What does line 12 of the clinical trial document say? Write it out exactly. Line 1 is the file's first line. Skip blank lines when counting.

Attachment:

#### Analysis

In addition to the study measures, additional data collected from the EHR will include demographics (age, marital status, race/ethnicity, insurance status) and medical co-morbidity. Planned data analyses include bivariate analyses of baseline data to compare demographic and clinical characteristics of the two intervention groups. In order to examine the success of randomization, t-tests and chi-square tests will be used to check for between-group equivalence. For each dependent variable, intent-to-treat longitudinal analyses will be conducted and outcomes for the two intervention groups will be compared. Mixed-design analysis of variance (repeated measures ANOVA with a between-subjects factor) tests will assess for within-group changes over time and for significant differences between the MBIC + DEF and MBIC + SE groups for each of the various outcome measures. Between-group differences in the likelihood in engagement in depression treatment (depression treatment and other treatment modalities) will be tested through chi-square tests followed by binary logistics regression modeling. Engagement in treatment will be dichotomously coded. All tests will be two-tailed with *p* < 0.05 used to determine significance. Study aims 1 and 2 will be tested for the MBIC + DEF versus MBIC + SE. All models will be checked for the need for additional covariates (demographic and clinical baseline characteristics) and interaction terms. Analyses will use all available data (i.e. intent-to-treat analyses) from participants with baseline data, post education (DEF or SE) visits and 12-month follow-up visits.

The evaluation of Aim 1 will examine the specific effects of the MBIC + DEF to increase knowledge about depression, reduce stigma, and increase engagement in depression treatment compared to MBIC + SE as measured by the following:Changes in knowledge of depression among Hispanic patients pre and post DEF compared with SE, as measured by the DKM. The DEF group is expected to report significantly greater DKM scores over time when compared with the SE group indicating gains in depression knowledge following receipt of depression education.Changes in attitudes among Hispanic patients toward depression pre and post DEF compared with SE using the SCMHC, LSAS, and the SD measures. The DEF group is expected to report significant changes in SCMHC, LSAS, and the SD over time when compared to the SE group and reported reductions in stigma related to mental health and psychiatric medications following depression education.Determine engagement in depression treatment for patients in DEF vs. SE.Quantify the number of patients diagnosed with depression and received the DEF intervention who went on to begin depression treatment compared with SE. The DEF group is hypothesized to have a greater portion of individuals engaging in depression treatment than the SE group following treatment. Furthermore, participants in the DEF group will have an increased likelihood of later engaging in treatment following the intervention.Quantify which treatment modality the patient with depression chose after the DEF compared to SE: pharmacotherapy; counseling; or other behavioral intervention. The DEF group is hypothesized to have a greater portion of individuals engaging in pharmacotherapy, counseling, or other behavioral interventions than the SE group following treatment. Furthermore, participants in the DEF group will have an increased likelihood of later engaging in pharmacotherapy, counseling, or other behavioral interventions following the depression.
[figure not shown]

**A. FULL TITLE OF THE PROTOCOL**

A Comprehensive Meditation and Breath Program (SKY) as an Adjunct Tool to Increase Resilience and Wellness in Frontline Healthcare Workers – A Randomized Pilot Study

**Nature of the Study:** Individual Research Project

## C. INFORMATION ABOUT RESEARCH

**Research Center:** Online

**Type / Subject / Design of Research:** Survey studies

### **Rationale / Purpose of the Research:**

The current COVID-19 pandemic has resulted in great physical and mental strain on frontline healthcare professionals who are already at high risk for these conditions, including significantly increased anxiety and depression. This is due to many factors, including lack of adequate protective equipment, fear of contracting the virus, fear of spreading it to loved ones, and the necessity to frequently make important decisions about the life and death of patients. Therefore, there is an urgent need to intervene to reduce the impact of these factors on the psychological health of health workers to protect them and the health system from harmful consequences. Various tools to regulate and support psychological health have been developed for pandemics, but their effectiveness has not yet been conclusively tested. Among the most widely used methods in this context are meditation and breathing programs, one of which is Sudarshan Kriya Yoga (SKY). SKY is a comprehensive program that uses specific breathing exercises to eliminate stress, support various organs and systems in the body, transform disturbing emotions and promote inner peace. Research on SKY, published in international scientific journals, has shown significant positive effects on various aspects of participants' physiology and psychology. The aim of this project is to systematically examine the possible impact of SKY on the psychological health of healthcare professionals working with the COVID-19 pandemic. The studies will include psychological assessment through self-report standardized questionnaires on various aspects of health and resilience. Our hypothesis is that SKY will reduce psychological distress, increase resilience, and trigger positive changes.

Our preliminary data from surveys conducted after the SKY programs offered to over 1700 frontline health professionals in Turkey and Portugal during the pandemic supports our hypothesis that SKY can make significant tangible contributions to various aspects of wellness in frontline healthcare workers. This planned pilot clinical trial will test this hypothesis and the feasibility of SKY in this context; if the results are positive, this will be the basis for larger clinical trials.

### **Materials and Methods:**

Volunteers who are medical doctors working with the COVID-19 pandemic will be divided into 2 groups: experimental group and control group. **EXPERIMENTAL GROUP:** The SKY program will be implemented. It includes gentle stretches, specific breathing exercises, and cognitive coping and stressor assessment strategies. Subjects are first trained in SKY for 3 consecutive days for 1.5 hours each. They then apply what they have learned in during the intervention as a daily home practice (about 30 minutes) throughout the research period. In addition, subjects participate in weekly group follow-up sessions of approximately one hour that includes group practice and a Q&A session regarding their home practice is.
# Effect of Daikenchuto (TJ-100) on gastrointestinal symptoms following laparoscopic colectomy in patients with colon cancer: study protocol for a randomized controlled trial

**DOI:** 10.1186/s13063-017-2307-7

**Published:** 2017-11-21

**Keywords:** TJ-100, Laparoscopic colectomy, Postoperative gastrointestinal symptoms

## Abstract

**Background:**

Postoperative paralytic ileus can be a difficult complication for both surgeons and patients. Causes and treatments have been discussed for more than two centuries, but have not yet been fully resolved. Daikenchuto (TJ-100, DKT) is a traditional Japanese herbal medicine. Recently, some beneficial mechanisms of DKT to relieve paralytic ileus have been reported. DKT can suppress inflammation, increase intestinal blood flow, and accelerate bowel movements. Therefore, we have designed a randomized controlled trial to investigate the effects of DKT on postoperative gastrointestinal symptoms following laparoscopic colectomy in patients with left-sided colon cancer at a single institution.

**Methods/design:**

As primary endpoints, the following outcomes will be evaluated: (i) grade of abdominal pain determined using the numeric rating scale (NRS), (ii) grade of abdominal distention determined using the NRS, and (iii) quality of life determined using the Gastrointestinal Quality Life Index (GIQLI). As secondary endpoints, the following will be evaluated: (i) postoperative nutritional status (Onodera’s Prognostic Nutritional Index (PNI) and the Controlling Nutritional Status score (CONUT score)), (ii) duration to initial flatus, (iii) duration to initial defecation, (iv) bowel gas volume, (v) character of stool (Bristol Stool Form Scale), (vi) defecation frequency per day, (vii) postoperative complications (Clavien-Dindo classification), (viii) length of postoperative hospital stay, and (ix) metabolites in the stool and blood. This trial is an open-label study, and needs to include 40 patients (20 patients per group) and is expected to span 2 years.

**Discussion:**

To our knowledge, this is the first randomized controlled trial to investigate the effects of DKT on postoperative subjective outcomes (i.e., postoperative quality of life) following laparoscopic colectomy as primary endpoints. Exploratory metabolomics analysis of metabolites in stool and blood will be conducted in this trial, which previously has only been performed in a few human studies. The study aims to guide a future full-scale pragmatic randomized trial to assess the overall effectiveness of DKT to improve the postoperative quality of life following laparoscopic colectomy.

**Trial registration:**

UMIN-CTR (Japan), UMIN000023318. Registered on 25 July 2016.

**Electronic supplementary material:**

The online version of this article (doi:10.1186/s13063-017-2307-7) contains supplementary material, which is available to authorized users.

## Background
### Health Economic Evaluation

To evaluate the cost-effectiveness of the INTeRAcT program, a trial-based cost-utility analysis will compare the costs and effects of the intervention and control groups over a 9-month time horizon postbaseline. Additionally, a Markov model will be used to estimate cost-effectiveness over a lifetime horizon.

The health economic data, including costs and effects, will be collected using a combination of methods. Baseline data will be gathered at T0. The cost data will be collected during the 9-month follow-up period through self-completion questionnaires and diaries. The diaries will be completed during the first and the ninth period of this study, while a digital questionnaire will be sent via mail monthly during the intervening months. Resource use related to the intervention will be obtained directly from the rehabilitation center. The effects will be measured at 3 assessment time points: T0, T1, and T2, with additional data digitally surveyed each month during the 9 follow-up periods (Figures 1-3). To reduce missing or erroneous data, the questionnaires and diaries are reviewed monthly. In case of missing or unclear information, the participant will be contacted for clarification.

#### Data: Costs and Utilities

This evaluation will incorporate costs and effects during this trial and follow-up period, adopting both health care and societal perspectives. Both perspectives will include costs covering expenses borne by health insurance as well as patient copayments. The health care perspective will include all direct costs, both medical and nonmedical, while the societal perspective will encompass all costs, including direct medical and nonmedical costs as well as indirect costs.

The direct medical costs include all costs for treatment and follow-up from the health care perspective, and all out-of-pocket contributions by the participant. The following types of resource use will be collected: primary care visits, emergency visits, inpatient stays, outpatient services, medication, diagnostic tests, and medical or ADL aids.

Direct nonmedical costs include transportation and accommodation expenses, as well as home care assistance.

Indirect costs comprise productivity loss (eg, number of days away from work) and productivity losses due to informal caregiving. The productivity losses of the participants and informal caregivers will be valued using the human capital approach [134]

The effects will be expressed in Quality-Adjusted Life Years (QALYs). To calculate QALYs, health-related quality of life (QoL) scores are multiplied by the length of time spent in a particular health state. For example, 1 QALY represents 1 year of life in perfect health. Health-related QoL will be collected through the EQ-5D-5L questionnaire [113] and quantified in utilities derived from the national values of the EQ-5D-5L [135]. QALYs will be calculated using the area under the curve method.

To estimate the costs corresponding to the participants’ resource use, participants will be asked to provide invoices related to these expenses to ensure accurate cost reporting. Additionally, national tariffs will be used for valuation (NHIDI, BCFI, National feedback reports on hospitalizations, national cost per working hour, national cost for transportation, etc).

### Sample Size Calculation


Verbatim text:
The current COVID-19 pandemic has resulted in great physical and mental strain on frontline healthcare professionals who are already at high risk for these conditions, including significantly increased anxiety and depression. This is due to many factors, including lack of adequate protective equipment, fear of contracting the virus, fear of spreading it to loved ones, and the necessity to frequently make important decisions about the life and death of patients. Therefore, there is an urgent need to intervene to reduce the impact of these factors on the psychological health of health workers to protect them and the health system from harmful consequences. Various tools to regulate and support psychological health have been developed for pandemics, but their effectiveness has not yet been conclusively tested. Among the most widely used methods in this context are meditation and breathing programs, one of which is Sudarshan Kriya Yoga (SKY). SKY is a comprehensive program that uses specific breathing exercises to eliminate stress, support various organs and systems in the body, transform disturbing emotions and promote inner peace. Research on SKY, published in international scientific journals, has shown significant positive effects on various aspects of participants' physiology and psychology. The aim of this project is to systematically examine the possible impact of SKY on the psychological health of healthcare professionals working with the COVID-19 pandemic. The studies will include psychological assessment through self-report standardized questionnaires on various aspects of health and resilience. Our hypothesis is that SKY will reduce psychological distress, increase resilience, and trigger positive changes.